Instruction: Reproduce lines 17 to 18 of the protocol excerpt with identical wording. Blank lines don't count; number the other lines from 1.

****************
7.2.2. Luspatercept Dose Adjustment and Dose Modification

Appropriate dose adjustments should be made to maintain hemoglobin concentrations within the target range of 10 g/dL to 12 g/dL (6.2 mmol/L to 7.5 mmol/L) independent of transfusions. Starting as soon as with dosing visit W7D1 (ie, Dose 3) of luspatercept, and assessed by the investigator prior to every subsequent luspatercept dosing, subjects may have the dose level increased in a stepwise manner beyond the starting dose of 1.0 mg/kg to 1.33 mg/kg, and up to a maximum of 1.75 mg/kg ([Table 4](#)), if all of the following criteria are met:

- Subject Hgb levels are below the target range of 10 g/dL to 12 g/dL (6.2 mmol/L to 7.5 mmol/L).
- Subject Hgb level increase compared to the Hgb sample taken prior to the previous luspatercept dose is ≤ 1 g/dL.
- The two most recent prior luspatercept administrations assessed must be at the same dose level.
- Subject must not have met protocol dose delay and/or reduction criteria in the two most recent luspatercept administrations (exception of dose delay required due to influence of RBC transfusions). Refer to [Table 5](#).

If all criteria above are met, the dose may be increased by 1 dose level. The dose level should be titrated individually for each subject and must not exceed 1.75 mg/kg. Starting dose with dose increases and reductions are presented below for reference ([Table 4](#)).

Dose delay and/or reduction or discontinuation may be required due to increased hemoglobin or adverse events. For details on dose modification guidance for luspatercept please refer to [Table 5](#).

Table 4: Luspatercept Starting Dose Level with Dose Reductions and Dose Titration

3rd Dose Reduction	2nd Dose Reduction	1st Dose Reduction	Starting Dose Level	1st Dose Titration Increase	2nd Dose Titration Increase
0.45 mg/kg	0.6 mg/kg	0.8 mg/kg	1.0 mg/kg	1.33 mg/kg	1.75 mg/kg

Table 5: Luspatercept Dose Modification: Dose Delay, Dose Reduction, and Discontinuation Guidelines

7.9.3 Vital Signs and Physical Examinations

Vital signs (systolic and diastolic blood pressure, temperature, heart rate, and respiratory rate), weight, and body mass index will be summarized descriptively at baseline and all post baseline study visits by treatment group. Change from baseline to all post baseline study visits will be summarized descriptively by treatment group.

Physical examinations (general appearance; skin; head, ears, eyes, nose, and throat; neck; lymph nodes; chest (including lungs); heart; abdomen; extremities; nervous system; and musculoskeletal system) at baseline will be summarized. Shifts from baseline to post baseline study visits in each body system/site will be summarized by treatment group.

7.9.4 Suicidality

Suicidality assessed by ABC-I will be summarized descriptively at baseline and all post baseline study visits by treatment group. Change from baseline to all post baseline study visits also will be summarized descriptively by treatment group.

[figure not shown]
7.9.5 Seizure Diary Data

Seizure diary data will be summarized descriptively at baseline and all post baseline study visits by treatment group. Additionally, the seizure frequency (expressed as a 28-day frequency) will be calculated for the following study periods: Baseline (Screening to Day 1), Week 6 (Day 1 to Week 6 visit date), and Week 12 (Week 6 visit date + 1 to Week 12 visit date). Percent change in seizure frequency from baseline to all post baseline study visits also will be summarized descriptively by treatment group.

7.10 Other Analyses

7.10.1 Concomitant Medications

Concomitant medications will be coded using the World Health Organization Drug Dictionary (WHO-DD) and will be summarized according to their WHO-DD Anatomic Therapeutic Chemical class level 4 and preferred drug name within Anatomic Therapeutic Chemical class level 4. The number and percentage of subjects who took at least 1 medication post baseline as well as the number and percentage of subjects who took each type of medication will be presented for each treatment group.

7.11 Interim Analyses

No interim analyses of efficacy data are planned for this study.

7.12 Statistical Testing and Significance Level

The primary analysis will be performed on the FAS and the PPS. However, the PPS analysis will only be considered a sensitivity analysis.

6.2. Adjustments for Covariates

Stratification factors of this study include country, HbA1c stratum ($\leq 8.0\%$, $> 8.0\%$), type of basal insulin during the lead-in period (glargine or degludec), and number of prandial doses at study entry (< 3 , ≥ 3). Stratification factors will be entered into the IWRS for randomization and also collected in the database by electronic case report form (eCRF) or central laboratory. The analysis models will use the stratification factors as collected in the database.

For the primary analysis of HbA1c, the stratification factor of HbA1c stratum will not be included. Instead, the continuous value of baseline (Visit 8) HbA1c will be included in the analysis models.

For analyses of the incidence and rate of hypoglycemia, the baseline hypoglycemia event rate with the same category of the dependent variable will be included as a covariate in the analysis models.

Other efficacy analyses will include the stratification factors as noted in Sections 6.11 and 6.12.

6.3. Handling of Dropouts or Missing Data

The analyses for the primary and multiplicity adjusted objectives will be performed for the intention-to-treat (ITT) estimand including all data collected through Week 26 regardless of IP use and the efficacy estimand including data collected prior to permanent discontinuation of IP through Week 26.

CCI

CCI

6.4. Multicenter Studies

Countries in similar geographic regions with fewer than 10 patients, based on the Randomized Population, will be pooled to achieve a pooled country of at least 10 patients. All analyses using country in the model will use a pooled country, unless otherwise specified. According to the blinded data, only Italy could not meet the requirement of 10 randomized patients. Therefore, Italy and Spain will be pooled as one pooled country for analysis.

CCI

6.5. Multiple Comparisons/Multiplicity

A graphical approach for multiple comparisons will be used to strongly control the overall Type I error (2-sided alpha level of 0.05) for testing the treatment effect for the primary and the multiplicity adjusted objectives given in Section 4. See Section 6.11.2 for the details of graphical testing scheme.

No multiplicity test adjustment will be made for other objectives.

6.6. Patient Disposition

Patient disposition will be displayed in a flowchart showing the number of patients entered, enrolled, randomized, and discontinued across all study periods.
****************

Suicidality assessed by ABC-I will be summarized descriptively at baseline and all post baseline study visits by treatment group. Change from baseline to all post baseline study visits also will be summarized descriptively by treatment group.

[figure not shown]